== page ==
My one project during my long break from 2010-2013 was a museum restoration project. This was originally an r/c aircraft that was totaled in a flying accident. The Yankee Air Museum bought the wreckage to restore for static display.
After the jump I’ll discuss a unique project.
I’ll start by saying this was way outside of my comfort zone. The original model was 1/6.5 scale, not the 1/48th I’m familiar with. This causes many issues with paint, weathering, and scale effects. To make this worse, I’m used to styrene plastic, photo-etch and resin. Balsa and fiber-glass are a whole new world to me. Fortunately for all of us, another museum member volunteered to do the major airframe work. I only had to fix the damaged nose and nacelles. Then when all repairs were complete I repainted it all. Except my wife did the nose art. That’s right, I painted green and grey, my wife took care of anything that required actual skill…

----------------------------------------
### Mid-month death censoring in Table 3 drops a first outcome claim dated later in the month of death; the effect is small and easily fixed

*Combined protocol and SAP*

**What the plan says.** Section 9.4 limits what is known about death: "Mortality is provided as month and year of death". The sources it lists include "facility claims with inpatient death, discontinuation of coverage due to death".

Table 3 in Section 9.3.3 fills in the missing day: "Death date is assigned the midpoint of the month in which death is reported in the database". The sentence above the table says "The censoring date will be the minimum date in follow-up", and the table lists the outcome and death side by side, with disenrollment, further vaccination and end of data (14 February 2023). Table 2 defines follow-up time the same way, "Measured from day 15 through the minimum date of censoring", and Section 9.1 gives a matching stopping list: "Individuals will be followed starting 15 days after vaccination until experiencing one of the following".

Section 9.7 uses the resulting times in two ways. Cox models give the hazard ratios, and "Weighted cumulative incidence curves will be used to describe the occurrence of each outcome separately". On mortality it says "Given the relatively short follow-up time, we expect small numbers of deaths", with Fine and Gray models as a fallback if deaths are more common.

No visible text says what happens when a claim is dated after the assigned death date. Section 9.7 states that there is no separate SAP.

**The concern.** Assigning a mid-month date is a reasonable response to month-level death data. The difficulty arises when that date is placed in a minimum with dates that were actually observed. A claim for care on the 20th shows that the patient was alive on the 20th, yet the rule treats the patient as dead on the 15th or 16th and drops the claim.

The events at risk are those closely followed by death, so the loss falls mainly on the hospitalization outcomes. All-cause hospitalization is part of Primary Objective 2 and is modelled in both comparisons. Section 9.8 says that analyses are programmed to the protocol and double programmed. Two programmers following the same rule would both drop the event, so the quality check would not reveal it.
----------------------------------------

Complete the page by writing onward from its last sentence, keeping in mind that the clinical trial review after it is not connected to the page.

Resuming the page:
The San Joaquin Siren was flown by Capt Bill Berhns of the 459th Fighter Squadron. Known as the “Twin Dragons” the 459th FS was a part of the 80th Fighter Group in the 10th Air Force and based in India and Burma. They flew combat missions over Burma, Thailand and Malaysia.